Dos and Don’ts for Smooth Melted Cheese

  • Do bring cheese to room temperature. This gives the cheese a head start toward reaching its melting point. It prevents a sudden temperature change that could cause the protein to coagulate too quickly and squeeze out the fat, resulting in clumps, a greasy texture, or both.
  • Do grate it. Finely grating the cheese creates more surface area, allowing heat to permeate quickly for even melting. Large or irregular chunks of cheese melt at different rates, can melt first on the outside and then overcook, or become clumpy or oily before the inside of the chunk starts to flow.
  • Do use low heat. Gradual temperature changes and relatively low temperatures overall will prevent the fat from separating out of melting cheese. Adding cheese to boiling liquid can cause the protein to coagulate too quickly, turning it clumpy or stringy and squeezing out the fat into a greasy mess. For best results, add cheese at the end of the cooking process so that it can just reach but not exceed its melting point.
  • Do add acid. When making fondues, sauces, and soups, adding white wine or lemon juice helps keep cheeses melted and smooth. The added acid in these ingredients binds to the calcium in the melted cheese, preventing it from cross-linking with the proteins and keeping them separate instead of clumped together. Wine and lemon juice also contribute some water to dilute the proteins and keep them flowing.
  • Do add starch. Flour or cornstarch is like insurance against clumping and stringiness in a cheese sauce. The starch coats the proteins and fats in the melted cheese, keeping the proteins from clumping and the fats from separating out.
  • Don’t stir too vigorously. Overstirring encourages the proteins to clump and could create a stringy or lumpy texture.
  • Don’t cool the cheese before serving. As it cools, melted cheese begins to get firm again and is more likely to clump.
  • Don’t use stringy cheese. Mozzarella will melt but won’t make a smooth and creamy sauce like a well-aged Cheddar or a high-moisture cream cheese. Save the mozzarella for pizza.

What’s Process Cheese?
Products such as Velveeta, Cheez Whiz, and some brands of American cheese are labeled as “process cheese food.” These are made with a blend of scraps from both aged and unaged cheeses that are melted, mixed with emulsifiers, pasteurized, and then molded into various shapes. According to the FDA, process cheese food must contain at least 51% natural aged cheese by weight. Such products melt well because the added acid and phosphates bond to the calcium in the cheese mixture, keeping the milk proteins separate and discouraging clumping. The phosphates also bond to both water and the casein proteins, keeping the milk proteins smooth and flowing, even when the cheese is heated past its melting point.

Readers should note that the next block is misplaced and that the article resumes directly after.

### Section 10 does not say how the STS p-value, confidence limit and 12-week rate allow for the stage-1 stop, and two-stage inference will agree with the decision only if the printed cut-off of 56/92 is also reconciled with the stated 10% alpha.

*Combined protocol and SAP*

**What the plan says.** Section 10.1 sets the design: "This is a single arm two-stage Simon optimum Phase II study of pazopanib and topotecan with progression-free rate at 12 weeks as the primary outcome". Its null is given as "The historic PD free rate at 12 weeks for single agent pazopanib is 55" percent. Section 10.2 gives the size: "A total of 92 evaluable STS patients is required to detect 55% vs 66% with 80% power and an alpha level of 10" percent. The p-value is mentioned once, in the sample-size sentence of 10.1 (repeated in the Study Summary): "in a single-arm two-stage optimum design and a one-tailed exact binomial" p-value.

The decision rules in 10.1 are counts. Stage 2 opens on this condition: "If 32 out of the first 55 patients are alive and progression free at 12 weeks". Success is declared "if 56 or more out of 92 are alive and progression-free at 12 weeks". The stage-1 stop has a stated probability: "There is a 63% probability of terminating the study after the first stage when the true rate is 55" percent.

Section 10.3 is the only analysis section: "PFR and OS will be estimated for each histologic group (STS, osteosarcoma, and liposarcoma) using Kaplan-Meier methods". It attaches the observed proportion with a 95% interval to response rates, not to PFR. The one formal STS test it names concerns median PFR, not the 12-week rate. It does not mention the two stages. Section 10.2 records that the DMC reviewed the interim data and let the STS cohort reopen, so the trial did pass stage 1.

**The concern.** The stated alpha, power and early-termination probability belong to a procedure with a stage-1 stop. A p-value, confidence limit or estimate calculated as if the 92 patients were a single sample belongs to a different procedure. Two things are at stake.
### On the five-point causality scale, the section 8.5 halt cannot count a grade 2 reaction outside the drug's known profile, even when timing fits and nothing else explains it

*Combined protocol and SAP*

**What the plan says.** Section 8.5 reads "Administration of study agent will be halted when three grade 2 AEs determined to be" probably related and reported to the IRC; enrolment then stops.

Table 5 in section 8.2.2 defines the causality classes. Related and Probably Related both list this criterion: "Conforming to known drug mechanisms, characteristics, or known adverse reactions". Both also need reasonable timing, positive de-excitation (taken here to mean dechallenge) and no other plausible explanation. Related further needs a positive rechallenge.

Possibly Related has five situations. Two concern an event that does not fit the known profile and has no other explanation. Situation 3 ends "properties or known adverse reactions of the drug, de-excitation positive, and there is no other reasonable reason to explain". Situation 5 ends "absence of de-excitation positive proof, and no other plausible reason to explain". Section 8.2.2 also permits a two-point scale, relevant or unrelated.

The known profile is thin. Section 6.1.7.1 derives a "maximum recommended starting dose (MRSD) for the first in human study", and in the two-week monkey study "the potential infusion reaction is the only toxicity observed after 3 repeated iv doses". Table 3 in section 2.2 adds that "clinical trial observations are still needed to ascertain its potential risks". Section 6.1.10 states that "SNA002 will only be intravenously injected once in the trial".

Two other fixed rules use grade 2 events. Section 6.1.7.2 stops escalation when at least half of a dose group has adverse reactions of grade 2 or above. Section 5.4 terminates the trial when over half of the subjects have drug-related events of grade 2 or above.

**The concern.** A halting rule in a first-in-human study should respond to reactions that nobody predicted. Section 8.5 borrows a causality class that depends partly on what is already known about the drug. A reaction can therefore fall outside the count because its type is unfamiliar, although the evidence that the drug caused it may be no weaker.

Leave a Comment


  • NamiJoe | 11/23/2021

    This is an amazing article. I'll be testing it out to remove the oiliness from my lobster mac this thanksgiving. 🙏

  • smileyJems | 06/18/2020

    A lot of great information! How much acid (white wine or lemon juice) should I add? 1 TBSP per 4 oz of cheese?

  • BryanAvila | 09/01/2019

    Outstanding... Thanks!

  • Z-dog | 08/28/2017

    Very useful info. Covers a wide range of melted cheese based foods from pizza to fondue. Always wondered what made cheese fondues so tricky to properly prepare and now I can see the scientific basis.

Show More

Leave A Comment

Your email address will not be published.


View All


Follow Fine Cooking on your favorite social networks

We hope you’ve enjoyed your free articles. To keep reading, subscribe today.

Get the print magazine, 25 years of back issues online, over 7,000 recipes, and more.